J Bauchrowitz

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(Affiliations can be found after the references in the electronic version) ABSTRACT Aims. A transient astrophysical event observed in both gravitational wave (GW) and electromagnetic (EM) channels would yield rich scientific rewards. A first program initiating EM follow-ups to possible transient GW events has been developed and exercised by the LIGO and(More)
We present results from a search for gravitational-wave bursts in the data collected by the LIGO data are analyzed when at least two of the three LIGO-Virgo detectors are in coincident operation, with a total observation time of 207 days. The analysis searches for transients of duration 1 s over the frequency band 64–5000 Hz, 5 without other assumptions on(More)
Long gamma-ray bursts (GRBs) have been linked to extreme core-collapse supernovae from massive stars. Gravitational waves (GW) offer a probe of the physics behind long GRBs. We investigate models of long-lived ($10–1000 s) GW emission associated with the accretion disk of a collapsed star or with its protoneutron star remnant. Using data from LIGO's fifth(More)
Abadie et al. ABSTRACT We present the results of a search for gravitational waves associated with 154 gamma-ray bursts (GRBs) that were detected by satellite-based gamma-ray experiments in 2009–2010, during the sixth LIGO science run and the second and third Virgo science runs. We perform two distinct searches: a modeled search for coalescences of either(More)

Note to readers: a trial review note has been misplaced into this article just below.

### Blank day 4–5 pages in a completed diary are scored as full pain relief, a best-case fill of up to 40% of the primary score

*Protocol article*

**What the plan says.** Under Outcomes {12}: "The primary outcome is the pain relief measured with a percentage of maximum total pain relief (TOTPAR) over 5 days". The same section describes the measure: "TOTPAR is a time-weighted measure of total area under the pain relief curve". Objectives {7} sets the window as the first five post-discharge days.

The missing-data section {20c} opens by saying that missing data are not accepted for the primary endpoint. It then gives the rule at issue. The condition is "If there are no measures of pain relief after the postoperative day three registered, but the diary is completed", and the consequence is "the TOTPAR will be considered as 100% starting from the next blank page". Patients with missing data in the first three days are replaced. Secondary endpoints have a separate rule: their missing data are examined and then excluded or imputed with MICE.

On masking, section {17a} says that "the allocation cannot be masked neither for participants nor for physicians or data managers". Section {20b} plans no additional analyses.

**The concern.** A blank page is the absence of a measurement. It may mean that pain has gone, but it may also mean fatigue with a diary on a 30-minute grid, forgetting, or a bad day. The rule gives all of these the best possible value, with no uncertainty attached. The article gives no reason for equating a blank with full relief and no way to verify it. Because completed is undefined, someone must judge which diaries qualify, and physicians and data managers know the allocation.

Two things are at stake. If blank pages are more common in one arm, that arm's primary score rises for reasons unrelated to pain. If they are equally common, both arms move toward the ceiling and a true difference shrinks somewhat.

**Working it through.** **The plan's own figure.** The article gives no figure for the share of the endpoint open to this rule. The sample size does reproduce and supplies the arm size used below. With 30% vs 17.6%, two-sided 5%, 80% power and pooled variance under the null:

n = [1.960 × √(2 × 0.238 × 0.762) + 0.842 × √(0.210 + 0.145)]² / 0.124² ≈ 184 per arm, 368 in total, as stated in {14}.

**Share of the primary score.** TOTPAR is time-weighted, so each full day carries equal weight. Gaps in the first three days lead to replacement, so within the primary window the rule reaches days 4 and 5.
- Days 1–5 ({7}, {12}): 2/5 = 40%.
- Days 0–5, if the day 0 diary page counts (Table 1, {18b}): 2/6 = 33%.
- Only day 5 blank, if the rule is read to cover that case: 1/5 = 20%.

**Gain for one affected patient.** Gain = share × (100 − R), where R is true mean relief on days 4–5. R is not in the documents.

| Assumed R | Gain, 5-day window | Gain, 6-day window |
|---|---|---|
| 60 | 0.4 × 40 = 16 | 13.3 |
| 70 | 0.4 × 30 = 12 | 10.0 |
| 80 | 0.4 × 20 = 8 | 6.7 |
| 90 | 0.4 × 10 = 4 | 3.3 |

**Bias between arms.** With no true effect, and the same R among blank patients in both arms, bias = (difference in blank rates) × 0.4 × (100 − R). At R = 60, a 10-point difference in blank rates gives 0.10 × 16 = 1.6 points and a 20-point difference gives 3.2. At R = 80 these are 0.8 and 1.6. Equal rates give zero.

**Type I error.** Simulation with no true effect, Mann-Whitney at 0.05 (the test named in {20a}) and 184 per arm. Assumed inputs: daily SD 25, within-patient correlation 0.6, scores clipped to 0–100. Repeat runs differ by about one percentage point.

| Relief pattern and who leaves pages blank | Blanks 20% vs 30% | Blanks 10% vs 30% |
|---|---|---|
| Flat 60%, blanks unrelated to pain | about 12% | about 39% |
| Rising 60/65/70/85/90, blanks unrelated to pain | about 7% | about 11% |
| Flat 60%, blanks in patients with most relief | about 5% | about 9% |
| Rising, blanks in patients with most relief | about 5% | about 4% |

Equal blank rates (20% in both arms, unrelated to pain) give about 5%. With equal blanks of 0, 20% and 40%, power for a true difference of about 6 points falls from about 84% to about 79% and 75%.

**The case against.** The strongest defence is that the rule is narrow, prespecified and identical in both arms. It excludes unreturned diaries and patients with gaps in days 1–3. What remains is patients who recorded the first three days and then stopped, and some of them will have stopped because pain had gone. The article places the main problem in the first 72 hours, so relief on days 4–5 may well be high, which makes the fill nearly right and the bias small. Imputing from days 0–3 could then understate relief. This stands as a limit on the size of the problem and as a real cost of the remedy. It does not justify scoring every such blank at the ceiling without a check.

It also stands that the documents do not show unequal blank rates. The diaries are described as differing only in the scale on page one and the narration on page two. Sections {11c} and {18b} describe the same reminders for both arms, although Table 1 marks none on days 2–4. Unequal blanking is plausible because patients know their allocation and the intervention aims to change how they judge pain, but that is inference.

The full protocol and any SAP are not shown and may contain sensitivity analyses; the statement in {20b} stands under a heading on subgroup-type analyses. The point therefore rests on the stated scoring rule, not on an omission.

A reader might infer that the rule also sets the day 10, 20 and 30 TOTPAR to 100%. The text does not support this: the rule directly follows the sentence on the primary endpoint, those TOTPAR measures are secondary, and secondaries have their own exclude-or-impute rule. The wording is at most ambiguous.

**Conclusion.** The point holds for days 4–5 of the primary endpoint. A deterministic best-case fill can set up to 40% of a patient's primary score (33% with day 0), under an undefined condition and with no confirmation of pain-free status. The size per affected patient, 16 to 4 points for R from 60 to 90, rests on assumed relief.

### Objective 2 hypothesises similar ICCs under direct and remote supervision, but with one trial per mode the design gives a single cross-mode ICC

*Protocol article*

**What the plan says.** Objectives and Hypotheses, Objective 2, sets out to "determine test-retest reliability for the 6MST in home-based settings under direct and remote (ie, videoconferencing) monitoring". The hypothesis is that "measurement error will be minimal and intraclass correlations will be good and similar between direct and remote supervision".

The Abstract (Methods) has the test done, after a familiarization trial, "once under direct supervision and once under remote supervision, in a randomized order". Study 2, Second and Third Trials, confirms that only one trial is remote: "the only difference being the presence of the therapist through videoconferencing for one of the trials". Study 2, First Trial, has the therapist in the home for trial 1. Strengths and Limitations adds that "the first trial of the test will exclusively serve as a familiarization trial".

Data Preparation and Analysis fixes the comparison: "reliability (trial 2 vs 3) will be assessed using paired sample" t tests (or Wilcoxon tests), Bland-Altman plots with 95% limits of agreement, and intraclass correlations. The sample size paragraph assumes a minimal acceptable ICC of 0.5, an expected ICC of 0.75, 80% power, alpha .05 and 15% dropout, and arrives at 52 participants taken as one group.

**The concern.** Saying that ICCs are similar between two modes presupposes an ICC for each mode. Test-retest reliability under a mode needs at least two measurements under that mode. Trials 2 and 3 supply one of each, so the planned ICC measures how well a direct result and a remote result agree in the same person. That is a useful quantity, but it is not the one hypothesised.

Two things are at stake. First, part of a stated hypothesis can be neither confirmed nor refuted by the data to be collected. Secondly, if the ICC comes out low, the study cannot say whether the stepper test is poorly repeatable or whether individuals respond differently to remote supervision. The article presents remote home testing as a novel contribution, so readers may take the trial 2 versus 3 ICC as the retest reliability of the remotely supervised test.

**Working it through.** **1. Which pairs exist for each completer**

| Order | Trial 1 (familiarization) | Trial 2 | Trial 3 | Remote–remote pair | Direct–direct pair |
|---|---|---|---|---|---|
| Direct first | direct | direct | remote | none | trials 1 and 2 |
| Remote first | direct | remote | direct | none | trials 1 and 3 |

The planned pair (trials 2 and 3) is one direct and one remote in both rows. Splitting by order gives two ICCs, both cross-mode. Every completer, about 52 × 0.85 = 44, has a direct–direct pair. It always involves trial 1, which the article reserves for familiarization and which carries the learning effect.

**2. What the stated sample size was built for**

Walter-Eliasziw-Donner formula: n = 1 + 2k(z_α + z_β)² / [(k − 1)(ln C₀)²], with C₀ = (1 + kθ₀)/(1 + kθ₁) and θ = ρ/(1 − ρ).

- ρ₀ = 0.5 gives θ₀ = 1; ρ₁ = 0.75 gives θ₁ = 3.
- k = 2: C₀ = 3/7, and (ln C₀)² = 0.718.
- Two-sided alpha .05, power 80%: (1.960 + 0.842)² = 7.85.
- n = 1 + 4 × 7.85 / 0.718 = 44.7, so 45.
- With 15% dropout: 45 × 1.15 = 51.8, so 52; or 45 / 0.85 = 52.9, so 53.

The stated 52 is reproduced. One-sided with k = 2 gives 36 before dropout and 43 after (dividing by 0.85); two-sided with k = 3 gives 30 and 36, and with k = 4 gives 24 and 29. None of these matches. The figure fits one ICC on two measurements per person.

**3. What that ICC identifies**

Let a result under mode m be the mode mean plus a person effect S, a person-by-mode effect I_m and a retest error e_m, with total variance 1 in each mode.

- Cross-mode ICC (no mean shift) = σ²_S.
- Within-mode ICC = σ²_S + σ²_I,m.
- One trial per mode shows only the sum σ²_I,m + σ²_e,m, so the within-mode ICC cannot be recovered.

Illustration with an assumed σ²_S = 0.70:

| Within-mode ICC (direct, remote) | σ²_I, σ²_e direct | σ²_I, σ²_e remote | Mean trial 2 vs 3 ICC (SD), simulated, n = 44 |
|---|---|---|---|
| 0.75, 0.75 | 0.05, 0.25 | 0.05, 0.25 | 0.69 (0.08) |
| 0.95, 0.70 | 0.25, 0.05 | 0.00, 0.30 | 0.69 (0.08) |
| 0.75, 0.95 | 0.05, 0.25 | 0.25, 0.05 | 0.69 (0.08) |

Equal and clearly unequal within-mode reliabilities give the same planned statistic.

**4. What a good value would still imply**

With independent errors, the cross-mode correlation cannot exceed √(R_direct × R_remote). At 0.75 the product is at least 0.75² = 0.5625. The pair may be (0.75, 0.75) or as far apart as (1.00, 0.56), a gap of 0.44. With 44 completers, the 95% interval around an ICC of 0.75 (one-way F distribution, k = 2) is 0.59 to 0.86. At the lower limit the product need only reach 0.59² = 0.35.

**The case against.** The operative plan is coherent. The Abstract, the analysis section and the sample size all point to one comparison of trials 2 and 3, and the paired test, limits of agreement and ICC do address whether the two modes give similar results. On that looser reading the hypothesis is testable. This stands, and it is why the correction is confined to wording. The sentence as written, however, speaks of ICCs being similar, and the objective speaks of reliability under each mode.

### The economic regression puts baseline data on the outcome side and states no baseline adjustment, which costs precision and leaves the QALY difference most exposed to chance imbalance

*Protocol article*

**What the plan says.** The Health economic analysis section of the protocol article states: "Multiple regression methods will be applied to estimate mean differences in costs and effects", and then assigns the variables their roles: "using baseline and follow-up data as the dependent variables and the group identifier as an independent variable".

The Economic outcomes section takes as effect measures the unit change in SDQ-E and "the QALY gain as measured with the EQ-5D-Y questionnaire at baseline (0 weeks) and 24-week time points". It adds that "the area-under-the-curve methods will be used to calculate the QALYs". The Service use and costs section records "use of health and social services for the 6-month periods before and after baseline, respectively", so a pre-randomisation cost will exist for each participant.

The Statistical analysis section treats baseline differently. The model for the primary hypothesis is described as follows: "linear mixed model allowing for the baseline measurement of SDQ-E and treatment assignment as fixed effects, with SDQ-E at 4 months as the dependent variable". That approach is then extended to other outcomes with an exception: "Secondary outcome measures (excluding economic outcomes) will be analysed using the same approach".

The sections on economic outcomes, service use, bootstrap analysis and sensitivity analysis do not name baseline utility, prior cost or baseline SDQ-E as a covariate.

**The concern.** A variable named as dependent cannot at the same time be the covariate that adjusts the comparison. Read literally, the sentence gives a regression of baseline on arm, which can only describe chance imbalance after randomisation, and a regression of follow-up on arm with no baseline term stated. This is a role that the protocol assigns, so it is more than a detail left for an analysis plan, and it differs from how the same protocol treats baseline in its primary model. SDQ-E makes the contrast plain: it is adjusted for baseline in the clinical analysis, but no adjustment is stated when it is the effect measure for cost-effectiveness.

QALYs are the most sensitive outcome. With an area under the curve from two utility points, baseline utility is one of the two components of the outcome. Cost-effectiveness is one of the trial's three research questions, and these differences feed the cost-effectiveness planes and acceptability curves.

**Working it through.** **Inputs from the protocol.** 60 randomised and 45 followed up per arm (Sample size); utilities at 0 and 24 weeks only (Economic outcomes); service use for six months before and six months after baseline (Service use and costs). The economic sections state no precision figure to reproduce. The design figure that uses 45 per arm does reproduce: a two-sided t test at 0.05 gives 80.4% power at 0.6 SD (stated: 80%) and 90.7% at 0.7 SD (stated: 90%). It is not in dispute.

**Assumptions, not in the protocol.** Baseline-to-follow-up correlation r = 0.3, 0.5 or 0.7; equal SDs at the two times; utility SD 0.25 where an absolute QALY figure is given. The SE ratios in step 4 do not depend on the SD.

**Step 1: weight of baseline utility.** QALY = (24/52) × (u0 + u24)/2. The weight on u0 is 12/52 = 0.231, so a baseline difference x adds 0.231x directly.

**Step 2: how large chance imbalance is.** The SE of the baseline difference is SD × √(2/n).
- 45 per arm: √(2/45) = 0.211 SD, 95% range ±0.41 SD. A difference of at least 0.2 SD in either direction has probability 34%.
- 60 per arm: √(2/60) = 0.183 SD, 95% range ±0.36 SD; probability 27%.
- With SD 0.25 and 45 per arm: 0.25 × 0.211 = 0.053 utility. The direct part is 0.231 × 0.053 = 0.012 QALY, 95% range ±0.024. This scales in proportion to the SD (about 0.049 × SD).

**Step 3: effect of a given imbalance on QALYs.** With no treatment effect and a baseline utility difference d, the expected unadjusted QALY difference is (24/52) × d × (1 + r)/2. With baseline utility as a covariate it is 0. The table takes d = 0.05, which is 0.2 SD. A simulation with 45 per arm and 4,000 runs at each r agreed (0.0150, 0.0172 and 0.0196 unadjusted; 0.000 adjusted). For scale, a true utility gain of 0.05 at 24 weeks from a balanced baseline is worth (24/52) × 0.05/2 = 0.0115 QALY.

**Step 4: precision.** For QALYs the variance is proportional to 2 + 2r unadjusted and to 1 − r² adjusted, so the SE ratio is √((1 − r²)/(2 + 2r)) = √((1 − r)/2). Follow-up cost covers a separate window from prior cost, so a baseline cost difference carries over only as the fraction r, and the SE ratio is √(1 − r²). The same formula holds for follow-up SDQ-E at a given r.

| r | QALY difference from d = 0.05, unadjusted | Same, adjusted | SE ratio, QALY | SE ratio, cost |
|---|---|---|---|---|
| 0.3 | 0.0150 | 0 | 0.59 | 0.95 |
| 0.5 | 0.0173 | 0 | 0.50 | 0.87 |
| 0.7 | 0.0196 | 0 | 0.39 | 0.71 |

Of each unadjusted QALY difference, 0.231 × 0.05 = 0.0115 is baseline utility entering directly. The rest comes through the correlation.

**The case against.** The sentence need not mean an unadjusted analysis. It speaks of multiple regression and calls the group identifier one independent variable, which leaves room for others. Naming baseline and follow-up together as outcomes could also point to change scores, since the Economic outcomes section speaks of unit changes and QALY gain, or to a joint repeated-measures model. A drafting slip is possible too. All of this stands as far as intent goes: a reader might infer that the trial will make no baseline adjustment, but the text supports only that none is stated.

The gravitational-wave (GW) sky may include nearby pointlike sources as well as stochastic backgrounds. We perform two directional searches for persistent GWs using data from the LIGO S5 science run: one optimized for pointlike sources and one for arbitrary extended sources. Finding no evidence to support the detection of GWs, we present 90% confidence(More)
We report the results of a multimessenger search for coincident signals from the LIGO and Virgo gravitational-wave observatories and the partially completed IceCube high-energy neutrino detector, including periods of joint operation between 2007–2010. These include parts of the 2005–2007 run and the 2009–2010 run for LIGO-Virgo, and IceCube's observation(More)
Gravitational waves from a variety of sources are predicted to superpose to create a stochastic background. This background is expected to contain unique information from throughout the history of the Universe that is unavailable through standard electromagnetic observations, making its study of fundamental importance to understanding the evolution of the(More)
Aims. The detection and measurement of gravitational-waves from coalescing neutron-star binary systems is an important science goal for ground-based gravitational-wave detectors. In addition to emitting gravitational-waves at frequencies that span the most sensitive bands of the LIGO and Virgo detectors, these sources are also amongst the most likely to(More)
The Laser Interferometer Gravitational Wave Observatory (LIGO) is a network of three detectors built to detect local perturbations in the space–time metric from astrophysical sources. These detectors, two in Hanford, WA and one in Livingston, LA, are power-recycled Fabry-Perot Michelson interferometers. In their fifth science run (S5), between November 2005(More)